I am listening to Jim Henry’s One-Horse Town (2005) as I type this. It is one of the CDs I bought at Falcon Ridge this summer. It is one of a series of “seven-song six-packs” from Jim Henry and Tracy Grammer over the past few years. Tracy’s are called The Verdant Mile and Book of Sparrows. Jim Henry has this one, and another called King of Hearts. I’ll write about the others soon. For the moment, here’s what they have in common. They are all short; seven songs each. Tracy plays and sings on Jim’s six-packs, and Jim plays on Tracy’s.
Anyway, One-Horse Town is excellent. It opens with “deep river blues,” a Doc Watson-arranged traditional song, which sounds like it came from a Jorma Kaukonen album, with some delicate finger-picking and tasty dobro solos (Jim overdubs his own parts; Tracy is credited with vocals and violin). The title track comes next. It’s a Jim Henry original, and it’s very sweet, about the power of roots and their power over the children who leave small town life. The portrait of small-town life is conservative—“a peck on the cheek when there’s no one around”—but loving, and the melody is simple and direct. Think of it as a more optimistic, less fatalistic version of Dave Carter’s “Ordinary Town.” The version of “St. James Infirmary” that follows is straightforward. Then comes a previously unrecorded Dave Carter song, “Quickdraw Southpaw’s Last Hurrah,” typically excellent, yearning and sad and hopeful. “A sad farewell” is instrumental, pretty good. “This Lullaby” is a Jim Henry original, a lovely ballad about growing up. Finally, there’s another Jim Henry original called “Ruby,” about his daughter, that begins, “when Bob Dole spoke / your mom went into labor / her water broke / she started screaming for the savior.” I love it.
I hadn’t realized that Jim Henry is such a good songwriter, but he is. On the basis of “One-horse Town,” “This Lullaby,” and “Ruby,” I want to hear more.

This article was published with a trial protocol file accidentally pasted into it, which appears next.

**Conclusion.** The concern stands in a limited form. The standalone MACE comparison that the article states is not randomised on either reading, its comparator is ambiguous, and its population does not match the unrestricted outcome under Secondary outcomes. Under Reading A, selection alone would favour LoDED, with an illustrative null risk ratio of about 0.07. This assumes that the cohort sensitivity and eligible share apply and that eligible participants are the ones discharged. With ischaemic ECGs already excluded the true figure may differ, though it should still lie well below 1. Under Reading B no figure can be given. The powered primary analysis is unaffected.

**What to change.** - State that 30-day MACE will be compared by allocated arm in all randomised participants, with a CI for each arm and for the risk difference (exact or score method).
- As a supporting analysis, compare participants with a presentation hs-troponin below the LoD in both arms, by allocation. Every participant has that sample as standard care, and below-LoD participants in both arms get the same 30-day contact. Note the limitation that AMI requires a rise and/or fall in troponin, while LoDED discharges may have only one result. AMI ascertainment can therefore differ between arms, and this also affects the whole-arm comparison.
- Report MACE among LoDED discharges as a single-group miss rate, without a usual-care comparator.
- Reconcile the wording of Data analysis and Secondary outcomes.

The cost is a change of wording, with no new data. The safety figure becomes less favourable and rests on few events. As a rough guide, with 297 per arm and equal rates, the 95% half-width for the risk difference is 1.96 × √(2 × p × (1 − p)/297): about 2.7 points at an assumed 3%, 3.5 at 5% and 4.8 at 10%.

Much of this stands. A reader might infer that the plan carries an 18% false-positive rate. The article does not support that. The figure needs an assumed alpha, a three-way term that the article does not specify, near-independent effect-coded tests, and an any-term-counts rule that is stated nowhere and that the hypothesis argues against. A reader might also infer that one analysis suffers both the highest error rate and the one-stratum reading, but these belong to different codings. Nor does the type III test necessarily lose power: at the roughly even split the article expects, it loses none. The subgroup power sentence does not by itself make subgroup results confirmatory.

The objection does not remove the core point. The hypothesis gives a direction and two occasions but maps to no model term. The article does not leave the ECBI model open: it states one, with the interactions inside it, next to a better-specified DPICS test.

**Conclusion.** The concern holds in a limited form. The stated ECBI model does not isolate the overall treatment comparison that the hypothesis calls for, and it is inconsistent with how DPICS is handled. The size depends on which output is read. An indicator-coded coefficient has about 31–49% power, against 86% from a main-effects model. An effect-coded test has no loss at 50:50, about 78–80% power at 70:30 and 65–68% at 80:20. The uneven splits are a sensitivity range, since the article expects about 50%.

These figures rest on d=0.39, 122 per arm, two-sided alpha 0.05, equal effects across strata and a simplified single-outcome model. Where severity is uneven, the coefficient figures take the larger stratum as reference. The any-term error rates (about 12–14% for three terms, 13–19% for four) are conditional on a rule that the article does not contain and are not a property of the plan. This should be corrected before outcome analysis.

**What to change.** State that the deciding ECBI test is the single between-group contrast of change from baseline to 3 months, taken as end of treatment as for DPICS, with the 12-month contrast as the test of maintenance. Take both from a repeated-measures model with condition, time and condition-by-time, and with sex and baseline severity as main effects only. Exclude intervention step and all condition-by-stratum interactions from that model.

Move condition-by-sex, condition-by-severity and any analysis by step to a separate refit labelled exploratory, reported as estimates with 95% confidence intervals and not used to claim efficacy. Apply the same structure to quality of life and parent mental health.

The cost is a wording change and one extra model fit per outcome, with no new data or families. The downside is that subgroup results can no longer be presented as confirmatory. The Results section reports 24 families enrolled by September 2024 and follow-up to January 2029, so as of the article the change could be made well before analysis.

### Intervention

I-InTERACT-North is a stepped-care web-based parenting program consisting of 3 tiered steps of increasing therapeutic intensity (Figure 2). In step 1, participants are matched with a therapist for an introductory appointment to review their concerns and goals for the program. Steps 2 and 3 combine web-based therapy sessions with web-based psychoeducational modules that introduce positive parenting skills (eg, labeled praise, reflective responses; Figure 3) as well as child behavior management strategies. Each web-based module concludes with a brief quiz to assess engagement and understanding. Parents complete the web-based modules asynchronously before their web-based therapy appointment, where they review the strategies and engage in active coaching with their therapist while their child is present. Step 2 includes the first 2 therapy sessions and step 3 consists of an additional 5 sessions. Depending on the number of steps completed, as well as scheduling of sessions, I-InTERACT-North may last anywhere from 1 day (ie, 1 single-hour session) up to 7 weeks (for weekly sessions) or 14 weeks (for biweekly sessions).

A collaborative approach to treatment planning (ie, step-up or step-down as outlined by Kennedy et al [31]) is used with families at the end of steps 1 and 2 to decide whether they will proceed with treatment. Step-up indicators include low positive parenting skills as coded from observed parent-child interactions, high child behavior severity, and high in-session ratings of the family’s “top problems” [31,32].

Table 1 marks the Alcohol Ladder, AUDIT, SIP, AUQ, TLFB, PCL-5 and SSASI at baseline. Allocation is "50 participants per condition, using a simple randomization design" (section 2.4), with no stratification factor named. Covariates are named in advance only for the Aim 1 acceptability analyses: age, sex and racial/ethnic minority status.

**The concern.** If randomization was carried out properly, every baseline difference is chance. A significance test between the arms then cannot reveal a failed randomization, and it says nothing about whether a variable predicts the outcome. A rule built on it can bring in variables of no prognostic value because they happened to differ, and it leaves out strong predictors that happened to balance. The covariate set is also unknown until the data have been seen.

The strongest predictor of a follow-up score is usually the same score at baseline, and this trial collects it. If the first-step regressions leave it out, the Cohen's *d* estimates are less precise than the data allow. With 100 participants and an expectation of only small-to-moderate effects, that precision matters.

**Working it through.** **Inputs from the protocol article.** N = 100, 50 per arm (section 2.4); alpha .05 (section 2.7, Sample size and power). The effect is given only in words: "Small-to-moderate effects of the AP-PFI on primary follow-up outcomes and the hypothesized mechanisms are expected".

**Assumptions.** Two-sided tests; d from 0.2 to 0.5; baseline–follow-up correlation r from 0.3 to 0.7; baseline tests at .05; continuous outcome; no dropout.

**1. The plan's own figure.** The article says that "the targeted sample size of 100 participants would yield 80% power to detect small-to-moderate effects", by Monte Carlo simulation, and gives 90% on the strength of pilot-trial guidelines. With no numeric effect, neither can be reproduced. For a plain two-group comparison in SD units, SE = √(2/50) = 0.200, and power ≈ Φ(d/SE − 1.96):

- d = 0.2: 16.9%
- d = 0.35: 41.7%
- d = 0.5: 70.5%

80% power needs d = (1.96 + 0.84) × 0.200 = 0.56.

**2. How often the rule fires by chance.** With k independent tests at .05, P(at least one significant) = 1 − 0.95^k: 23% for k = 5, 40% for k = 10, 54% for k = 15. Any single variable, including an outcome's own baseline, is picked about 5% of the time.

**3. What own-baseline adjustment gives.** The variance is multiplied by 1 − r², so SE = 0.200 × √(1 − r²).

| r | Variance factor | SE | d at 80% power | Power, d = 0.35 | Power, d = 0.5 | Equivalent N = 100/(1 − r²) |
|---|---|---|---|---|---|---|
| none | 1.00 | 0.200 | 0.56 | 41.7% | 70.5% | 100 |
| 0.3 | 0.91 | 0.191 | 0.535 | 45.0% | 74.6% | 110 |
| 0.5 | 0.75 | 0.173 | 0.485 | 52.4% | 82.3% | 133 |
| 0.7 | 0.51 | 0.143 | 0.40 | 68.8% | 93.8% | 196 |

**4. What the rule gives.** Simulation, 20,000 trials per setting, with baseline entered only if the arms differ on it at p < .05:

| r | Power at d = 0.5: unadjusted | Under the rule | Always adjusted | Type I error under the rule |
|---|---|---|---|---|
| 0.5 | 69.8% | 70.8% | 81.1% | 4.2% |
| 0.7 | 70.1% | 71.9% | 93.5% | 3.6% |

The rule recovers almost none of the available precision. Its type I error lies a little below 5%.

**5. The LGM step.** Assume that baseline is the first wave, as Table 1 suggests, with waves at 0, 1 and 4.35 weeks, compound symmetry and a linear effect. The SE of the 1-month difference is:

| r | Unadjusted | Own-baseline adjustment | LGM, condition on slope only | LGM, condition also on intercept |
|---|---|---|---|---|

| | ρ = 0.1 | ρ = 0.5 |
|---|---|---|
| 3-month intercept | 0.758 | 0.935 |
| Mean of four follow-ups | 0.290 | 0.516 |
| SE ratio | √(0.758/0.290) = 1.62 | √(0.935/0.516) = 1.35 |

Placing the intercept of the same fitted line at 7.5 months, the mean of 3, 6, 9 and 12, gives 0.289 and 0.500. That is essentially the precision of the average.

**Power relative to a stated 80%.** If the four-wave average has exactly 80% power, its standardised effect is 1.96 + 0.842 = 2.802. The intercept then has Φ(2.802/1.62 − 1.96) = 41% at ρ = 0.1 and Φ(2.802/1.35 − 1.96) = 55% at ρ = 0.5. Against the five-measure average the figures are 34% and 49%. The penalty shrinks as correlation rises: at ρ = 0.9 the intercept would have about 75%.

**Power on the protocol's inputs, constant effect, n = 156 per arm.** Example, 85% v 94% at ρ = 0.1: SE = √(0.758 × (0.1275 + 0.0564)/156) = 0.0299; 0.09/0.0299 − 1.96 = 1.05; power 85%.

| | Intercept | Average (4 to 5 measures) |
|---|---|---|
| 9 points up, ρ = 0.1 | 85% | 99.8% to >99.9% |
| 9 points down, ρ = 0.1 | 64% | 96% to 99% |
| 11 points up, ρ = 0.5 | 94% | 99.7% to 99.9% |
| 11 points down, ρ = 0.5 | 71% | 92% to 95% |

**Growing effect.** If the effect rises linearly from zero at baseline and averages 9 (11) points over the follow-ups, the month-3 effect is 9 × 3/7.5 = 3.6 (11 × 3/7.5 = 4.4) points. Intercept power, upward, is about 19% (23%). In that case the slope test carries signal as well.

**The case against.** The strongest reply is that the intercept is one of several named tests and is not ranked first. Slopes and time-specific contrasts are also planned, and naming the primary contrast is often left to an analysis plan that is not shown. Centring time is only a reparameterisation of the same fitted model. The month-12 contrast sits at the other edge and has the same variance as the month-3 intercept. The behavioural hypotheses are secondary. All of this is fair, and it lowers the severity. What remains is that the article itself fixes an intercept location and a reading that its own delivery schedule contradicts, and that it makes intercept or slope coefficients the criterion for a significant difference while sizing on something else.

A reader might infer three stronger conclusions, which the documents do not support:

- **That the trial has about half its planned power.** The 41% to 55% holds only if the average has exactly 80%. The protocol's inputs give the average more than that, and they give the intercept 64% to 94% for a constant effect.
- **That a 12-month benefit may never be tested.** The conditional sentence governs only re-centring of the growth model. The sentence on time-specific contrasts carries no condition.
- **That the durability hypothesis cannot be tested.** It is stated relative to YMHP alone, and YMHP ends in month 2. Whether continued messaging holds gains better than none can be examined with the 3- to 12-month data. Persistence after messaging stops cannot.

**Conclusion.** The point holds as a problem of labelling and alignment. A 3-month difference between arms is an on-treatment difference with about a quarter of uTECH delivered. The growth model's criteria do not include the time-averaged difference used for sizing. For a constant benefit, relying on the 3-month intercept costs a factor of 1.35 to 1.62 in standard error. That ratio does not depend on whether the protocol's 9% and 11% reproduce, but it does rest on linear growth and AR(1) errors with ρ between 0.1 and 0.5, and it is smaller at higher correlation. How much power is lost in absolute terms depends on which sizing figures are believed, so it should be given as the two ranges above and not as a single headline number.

I’ve also just listened to Richard Shindell’s latest album, Not Far Now (2009). It is good but, so far, I’m not sure what else to say about it. It actually peaks toward the end: the final three tracks are "Get Up Clara," in which Richard lets his lover be their guide, Dave Carter's "The Mountain," and "Balloon Man" which had me spellbound at the Signature Sounds concert last month. Based on two listens to the disc, they are the best songs on the album, the ones in which lyrics, music, arrangement, and performance yield something I'd like to hear again. None of the other tracks have made contact yet, although "Parasol Ants" has a great lyric. I think I need to listen again.
I've also been listening to the Flatlanders' Wheel of Fortune (2004) which has stuff on it that makes me smile, even laugh out loud, and all the singers are great. I'm starting to get the feeling I've stumbled onto something great. After perusing some of their other stuff via iTunes, I now realize that I know some of their other songs. WFUV used to play a couple of songs from their 2002 disc, Now Again, that I really liked.
I have yet to listen to Jack Hardy's newest, and it's on my agenda to give it a spin tomorrow. Ditto Carsie Blanton's newest. And Loudon Wainwright and Chris Smither both have new albums coming out in the next month or so. Goody!